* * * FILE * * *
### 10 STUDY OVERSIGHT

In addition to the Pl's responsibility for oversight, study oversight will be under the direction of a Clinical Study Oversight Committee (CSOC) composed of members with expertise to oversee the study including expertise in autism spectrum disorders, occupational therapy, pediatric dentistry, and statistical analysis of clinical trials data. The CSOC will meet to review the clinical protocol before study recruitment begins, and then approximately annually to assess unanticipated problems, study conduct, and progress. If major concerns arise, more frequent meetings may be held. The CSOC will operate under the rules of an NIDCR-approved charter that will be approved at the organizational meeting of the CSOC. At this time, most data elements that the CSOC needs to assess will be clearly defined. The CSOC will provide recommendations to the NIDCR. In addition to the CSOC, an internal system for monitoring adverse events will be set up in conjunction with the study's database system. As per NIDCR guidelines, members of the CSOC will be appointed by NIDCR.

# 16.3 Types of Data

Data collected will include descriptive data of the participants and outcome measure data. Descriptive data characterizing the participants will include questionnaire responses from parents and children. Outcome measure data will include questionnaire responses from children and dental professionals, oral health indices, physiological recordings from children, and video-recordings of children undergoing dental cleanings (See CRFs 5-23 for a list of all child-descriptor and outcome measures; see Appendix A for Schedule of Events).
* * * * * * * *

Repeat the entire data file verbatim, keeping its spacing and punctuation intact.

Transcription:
### 10 STUDY OVERSIGHT

In addition to the Pl's responsibility for oversight, study oversight will be under the direction of a Clinical Study Oversight Committee (CSOC) composed of members with expertise to oversee the study including expertise in autism spectrum disorders, occupational therapy, pediatric dentistry, and statistical analysis of clinical trials data. The CSOC will meet to review the clinical protocol before study recruitment begins, and then approximately annually to assess unanticipated problems, study conduct, and progress. If major concerns arise, more frequent meetings may be held. The CSOC will operate under the rules of an NIDCR-approved charter that will be approved at the organizational meeting of the CSOC. At this time, most data elements that the CSOC needs to assess will be clearly defined. The CSOC will provide recommendations to the NIDCR. In addition to the CSOC, an internal system for monitoring adverse events will be set up in conjunction with the study's database system. As per NIDCR guidelines, members of the CSOC will be appointed by NIDCR.

# 16.3 Types of Data

Data collected will include descriptive data of the participants and outcome measure data. Descriptive data characterizing the participants will include questionnaire responses from parents and children. Outcome measure data will include questionnaire responses from children and dental professionals, oral health indices, physiological recordings from children, and video-recordings of children undergoing dental cleanings (See CRFs 5-23 for a list of all child-descriptor and outcome measures; see Appendix A for Schedule of Events).